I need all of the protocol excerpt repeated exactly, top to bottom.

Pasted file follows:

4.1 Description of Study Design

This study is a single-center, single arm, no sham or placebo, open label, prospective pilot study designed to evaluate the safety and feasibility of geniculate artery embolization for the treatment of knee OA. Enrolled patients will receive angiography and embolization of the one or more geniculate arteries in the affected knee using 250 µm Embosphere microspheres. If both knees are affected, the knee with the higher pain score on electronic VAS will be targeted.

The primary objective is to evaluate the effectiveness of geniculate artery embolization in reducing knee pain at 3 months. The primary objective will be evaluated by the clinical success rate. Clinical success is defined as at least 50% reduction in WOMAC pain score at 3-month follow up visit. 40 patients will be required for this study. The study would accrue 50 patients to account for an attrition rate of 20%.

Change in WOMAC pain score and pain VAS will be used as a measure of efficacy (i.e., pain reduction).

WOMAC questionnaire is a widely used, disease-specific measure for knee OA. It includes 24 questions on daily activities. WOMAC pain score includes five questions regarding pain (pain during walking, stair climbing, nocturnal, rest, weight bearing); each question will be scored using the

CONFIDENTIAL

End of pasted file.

4.1 Description of Study Design

This study is a single-center, single arm, no sham or placebo, open label, prospective pilot study designed to evaluate the safety and feasibility of geniculate artery embolization for the treatment of knee OA. Enrolled patients will receive angiography and embolization of the one or more geniculate arteries in the affected knee using 250 µm Embosphere microspheres. If both knees are affected, the knee with the higher pain score on electronic VAS will be targeted.

The primary objective is to evaluate the effectiveness of geniculate artery embolization in reducing knee pain at 3 months. The primary objective will be evaluated by the clinical success rate. Clinical success is defined as at least 50% reduction in WOMAC pain score at 3-month follow up visit. 40 patients will be required for this study. The study would accrue 50 patients to account for an attrition rate of 20%.

Change in WOMAC pain score and pain VAS will be used as a measure of efficacy (i.e., pain reduction).

WOMAC questionnaire is a widely used, disease-specific measure for knee OA. It includes 24 questions on daily activities. WOMAC pain score includes five questions regarding pain (pain during walking, stair climbing, nocturnal, rest, weight bearing); each question will be scored using the

CONFIDENTIAL